Monday, October 24, 2016
I'm Voting for Hillary Clinton
This is not an evisceration. It's not a take-down. Like most people this year, I've had many thoughts about our presidential candidates. I've avoided making one-off posts and getting into political arguments on social media this year. Instead, I wanted to write a researched, considered argument for why I plan to vote the way I do. I think Donald Trump would be a potentially catastrophic president. I also think that Gary Johnson and Jill Stein are both unfit for the office. In the end, I'm planning to vote for Hillary Clinton, and I'm planning to be happy about it.
First, let's discuss Donald Trump. I worry about his intolerance, I worry about his temperament, and I don't believe that he's the economic genius he purports to be. Trump has famously spoken out against Mexican and Muslim immigrants, and he seems to regard nonwhite Americans as lesser citizens. Time and again, dictators have used this "us versus them" mentality to gain power. In my mind, this is a huge red flag. Trump has bragged about how he would be militarily unpredictable, and he has become famous for his thin-skinned rants on Twitter. I believe this shows he has a temperament unbecoming of a candidate for president of the United States. Still, many people excuse all these flaws, saying that he has the financial know-how to be a great president. I disagree. Trump has spent much of his campaign calling NAFTA a disaster and lamenting America's loss of manufacturing jobs. But nonpartisan groups have called NAFTA's impact "relatively modest." Rather than trade agreements, technology has eliminated the need for some jobs while creating others. Finally, Trump hasn't even done exceptionally well with his own finances. An article in The Federalist argued that Paris Hilton is better at business than he is, and Fortune has pointed out that he be richer now if he'd invested his inheritance in index funds. Based on his intolerance and temperament, I don't think Trump would make a good president, and I don't think his limited financial success means that we should ignore his rough edges.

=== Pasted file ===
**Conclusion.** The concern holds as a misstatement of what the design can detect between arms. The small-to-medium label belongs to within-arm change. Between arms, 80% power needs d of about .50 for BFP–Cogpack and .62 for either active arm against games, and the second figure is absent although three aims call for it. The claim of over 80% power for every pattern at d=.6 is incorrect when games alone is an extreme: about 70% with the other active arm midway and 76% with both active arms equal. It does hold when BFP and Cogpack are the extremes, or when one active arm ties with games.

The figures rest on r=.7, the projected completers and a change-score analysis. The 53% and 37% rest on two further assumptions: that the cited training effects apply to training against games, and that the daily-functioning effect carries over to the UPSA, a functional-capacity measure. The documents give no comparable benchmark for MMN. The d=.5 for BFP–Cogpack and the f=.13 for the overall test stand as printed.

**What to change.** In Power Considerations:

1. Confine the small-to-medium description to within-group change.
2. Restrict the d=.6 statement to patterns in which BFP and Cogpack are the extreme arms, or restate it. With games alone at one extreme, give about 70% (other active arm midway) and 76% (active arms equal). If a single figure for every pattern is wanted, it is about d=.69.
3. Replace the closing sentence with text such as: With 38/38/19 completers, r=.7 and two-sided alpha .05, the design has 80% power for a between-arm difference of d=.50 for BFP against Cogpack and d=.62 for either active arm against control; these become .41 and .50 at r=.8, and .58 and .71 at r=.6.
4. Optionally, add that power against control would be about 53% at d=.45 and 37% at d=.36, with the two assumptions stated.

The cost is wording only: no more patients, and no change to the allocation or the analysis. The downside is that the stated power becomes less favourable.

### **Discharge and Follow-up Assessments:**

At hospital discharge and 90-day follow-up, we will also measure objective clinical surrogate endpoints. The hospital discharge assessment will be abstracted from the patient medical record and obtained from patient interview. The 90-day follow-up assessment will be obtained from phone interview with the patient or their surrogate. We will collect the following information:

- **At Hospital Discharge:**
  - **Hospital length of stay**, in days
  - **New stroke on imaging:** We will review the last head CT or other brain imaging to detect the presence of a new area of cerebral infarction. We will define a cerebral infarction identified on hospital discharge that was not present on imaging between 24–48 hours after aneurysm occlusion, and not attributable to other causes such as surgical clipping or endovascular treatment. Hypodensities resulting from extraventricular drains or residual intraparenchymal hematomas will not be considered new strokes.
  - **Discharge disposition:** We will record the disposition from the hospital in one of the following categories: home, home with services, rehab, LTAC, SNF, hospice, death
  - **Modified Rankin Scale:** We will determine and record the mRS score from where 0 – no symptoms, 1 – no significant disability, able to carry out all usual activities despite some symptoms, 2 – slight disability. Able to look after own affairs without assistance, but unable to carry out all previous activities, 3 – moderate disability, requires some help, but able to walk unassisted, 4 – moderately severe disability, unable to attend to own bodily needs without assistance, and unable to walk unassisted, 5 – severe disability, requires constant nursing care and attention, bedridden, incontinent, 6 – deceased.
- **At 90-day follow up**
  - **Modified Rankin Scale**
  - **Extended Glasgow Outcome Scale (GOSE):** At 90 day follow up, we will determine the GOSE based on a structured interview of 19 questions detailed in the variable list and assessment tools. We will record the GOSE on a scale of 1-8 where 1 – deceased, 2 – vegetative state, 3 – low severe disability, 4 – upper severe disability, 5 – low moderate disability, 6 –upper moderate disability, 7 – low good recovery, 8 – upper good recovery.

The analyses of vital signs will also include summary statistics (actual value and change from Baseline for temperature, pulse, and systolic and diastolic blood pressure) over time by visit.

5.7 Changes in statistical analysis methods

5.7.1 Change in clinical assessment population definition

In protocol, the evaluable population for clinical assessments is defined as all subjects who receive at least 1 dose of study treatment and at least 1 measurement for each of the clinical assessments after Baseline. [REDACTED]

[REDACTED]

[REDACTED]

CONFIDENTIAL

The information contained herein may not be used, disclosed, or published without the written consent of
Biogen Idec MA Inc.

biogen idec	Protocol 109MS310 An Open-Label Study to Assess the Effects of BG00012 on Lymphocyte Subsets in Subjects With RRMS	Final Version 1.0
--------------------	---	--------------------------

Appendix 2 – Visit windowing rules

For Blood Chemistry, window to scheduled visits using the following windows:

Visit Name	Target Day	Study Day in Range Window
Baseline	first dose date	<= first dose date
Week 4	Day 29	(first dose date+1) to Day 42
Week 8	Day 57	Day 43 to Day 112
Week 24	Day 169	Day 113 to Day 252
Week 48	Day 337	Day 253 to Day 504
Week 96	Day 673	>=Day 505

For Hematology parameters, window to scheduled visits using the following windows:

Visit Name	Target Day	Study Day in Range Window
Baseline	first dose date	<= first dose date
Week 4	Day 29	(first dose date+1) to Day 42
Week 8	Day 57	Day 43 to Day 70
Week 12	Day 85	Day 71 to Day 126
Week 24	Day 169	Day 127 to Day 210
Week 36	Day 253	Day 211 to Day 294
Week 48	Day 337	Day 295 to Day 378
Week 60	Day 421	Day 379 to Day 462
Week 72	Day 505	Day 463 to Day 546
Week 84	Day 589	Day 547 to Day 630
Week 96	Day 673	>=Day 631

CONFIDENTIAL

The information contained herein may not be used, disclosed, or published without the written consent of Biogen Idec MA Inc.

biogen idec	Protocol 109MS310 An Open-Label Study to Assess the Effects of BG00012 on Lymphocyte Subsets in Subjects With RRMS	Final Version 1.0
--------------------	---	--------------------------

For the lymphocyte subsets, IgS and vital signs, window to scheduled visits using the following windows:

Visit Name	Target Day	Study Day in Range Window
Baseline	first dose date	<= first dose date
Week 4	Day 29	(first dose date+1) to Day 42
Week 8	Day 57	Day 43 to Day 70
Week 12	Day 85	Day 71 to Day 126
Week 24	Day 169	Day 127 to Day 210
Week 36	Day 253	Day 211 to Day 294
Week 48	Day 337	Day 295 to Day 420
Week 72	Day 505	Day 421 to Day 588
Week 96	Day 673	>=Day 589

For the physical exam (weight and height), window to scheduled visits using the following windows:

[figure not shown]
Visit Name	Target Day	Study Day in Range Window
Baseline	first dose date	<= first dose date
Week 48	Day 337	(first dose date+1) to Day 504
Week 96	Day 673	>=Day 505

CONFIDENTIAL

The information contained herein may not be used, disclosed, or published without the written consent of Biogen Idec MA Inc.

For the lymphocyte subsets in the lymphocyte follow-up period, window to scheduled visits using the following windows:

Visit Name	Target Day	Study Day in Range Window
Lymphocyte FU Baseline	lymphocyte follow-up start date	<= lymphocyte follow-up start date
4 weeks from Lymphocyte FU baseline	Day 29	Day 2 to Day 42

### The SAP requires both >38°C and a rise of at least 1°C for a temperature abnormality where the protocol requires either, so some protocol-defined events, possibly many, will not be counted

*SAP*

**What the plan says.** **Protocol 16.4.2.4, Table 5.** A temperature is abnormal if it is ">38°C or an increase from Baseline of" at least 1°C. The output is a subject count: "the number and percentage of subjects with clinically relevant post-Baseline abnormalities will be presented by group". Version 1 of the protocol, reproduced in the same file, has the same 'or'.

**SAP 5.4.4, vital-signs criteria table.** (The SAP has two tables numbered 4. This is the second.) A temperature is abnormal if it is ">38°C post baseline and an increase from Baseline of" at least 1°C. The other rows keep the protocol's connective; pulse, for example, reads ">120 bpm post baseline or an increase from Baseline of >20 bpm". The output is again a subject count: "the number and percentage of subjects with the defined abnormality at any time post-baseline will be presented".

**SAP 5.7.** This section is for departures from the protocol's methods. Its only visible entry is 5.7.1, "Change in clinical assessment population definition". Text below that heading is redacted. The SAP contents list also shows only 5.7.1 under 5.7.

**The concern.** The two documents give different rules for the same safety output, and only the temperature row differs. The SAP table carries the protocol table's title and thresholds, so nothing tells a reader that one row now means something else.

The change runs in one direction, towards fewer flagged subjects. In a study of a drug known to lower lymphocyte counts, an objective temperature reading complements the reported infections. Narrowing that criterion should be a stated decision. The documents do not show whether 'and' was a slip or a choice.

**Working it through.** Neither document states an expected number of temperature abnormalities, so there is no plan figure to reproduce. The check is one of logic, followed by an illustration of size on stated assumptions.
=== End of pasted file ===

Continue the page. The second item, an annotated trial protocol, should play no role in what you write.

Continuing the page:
Along with the two major-party candidates, I've also considered both third-party candidates. I don't fully buy the argument that a third-party vote is a throw-away vote. However, I'm not really impressed by either candidate. Johnson's politics are not really in line with mine, but even putting that aside, he's shown a surprising lack of awareness of the world, and even the US, bumbling questions about world leaders, Harriet Tubman, and domestic attacks. As for Jill Stein, she and I are more politically compatible, but I still think she'd be a terrible president. On multiple occasions, she has fanned the flames of conspiracy theories, such as the dangers of WiFi, and she also seems to lack a grip on reality. Both candidates seem like they really want to make a statement with their candidacies, but I'm not sure that either actually wants to be president.
And that brings us to Hillary Clinton. I've mentioned that I support her, but I haven't talked about how I got to this place. In the primaries, Bernie seemed like an interesting choice. I really liked some of his ideas, like taking away power from big banks, and he seemed unscathed by politics. As time passed, though, I wondered whether he'd be able to achieve any of his lofty goals, and I became more comfortable with supporting Hillary.
Plenty of people find Hillary Clinton and Donald Trump to be equally concerning, but I think many of the concerns about Hillary can be addressed. The most basic, and abstract, is that she can't be trusted; she's crooked. I, too, shared some of this concern heading into the campaign season. However, as the election approached, I decided to spend some time actually confirming or refuting these concerns. After some research, I found a surprising background story. As it happens, much of this crooked/congenital liar/impropriety mythology goes all the way back to the 1990s. William Safire penned a later-discredited take-down piece which set the wheels in motion. Likewise, since the 90s, Republican congressmen have propagated conspiracy theories attempting to implicate the Clintons in the deaths of dozens of people. As one article put it, "it's tough to name anyone conservatives have more vigorously derided throughout the years than Hillary Clinton." In my opinion, it would be irresponsible to let this type of conspiracy-mongering dictate how I vote.